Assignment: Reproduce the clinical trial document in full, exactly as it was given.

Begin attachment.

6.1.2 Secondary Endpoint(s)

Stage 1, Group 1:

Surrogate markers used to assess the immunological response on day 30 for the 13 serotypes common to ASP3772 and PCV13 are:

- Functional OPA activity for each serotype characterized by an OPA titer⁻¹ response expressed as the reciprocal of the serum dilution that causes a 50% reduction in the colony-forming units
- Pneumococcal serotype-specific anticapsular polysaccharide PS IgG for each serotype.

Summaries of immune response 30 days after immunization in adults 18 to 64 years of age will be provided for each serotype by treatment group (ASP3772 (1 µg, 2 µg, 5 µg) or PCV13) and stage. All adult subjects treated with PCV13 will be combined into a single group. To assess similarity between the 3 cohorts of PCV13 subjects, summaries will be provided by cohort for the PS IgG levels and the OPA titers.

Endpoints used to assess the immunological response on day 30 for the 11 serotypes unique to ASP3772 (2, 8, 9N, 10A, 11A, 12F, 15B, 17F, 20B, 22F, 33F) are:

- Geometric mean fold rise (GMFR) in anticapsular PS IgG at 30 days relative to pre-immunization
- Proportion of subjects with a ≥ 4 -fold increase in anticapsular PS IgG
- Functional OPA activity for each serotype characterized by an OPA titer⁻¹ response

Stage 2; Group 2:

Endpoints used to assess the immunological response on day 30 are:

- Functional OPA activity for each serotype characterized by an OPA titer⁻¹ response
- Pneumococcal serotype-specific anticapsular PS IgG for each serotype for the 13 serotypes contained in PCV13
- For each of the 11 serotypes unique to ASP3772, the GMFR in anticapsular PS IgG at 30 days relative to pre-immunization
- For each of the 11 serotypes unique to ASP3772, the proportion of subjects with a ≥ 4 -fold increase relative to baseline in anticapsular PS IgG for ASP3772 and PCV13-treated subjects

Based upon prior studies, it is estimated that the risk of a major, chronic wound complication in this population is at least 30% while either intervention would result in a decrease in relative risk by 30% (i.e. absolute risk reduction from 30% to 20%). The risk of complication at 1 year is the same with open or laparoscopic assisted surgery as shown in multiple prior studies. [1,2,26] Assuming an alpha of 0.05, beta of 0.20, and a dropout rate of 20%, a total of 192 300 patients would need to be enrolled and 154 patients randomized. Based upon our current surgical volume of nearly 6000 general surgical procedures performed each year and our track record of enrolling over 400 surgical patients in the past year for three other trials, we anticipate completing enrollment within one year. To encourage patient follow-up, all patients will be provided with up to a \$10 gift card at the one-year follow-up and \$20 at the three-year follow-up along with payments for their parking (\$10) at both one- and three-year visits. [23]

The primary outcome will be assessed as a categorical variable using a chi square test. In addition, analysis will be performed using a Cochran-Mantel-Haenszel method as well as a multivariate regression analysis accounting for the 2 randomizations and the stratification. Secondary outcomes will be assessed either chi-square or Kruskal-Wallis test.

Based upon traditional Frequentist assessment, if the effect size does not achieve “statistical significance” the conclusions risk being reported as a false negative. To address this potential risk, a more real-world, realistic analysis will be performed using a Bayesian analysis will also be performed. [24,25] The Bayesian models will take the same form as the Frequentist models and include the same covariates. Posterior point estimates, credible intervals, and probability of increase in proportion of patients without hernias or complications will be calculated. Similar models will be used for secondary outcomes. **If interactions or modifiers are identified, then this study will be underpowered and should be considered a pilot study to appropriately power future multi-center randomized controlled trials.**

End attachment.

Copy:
6.1.2 Secondary Endpoint(s)

Stage 1, Group 1:

Surrogate markers used to assess the immunological response on day 30 for the 13 serotypes common to ASP3772 and PCV13 are:

- Functional OPA activity for each serotype characterized by an OPA titer⁻¹ response expressed as the reciprocal of the serum dilution that causes a 50% reduction in the colony-forming units
- Pneumococcal serotype-specific anticapsular polysaccharide PS IgG for each serotype.

Summaries of immune response 30 days after immunization in adults 18 to 64 years of age will be provided for each serotype by treatment group (ASP3772 (1 µg, 2 µg, 5 µg) or PCV13) and stage. All adult subjects treated with PCV13 will be combined into a single group. To assess similarity between the 3 cohorts of PCV13 subjects, summaries will be provided by cohort for the PS IgG levels and the OPA titers.

Endpoints used to assess the immunological response on day 30 for the 11 serotypes unique to ASP3772 (2, 8, 9N, 10A, 11A, 12F, 15B, 17F, 20B, 22F, 33F) are:

- Geometric mean fold rise (GMFR) in anticapsular PS IgG at 30 days relative to pre-immunization
- Proportion of subjects with a ≥ 4 -fold increase in anticapsular PS IgG
- Functional OPA activity for each serotype characterized by an OPA titer⁻¹ response

Stage 2; Group 2:

Endpoints used to assess the immunological response on day 30 are:

- Functional OPA activity for each serotype characterized by an OPA titer⁻¹ response
- Pneumococcal serotype-specific anticapsular PS IgG for each serotype for the 13 serotypes contained in PCV13
- For each of the 11 serotypes unique to ASP3772, the GMFR in anticapsular PS IgG at 30 days relative to pre-immunization
- For each of the 11 serotypes unique to ASP3772, the proportion of subjects with a ≥ 4 -fold increase relative to baseline in anticapsular PS IgG for ASP3772 and PCV13-treated subjects

Based upon prior studies, it is estimated that the risk of a major, chronic wound complication in this population is at least 30% while either intervention would result in a decrease in relative risk by 30% (i.e. absolute risk reduction from 30% to 20%). The risk of complication at 1 year is the same with open or laparoscopic assisted surgery as shown in multiple prior studies. [1,2,26] Assuming an alpha of 0.05, beta of 0.20, and a dropout rate of 20%, a total of 192 300 patients would need to be enrolled and 154 patients randomized. Based upon our current surgical volume of nearly 6000 general surgical procedures performed each year and our track record of enrolling over 400 surgical patients in the past year for three other trials, we anticipate completing enrollment within one year. To encourage patient follow-up, all patients will be provided with up to a \$10 gift card at the one-year follow-up and \$20 at the three-year follow-up along with payments for their parking (\$10) at both one- and three-year visits. [23]

The primary outcome will be assessed as a categorical variable using a chi square test. In addition, analysis will be performed using a Cochran-Mantel-Haenszel method as well as a multivariate regression analysis accounting for the 2 randomizations and the stratification. Secondary outcomes will be assessed either chi-square or Kruskal-Wallis test.

Based upon traditional Frequentist assessment, if the effect size does not achieve “statistical significance” the conclusions risk being reported as a false negative. To address this potential risk, a more real-world, realistic analysis will be performed using a Bayesian analysis will also be performed. [24,25] The Bayesian models will take the same form as the Frequentist models and include the same covariates. Posterior point estimates, credible intervals, and probability of increase in proportion of patients without hernias or complications will be calculated. Similar models will be used for secondary outcomes. **If interactions or modifiers are identified, then this study will be underpowered and should be considered a pilot study to appropriately power future multi-center randomized controlled trials.**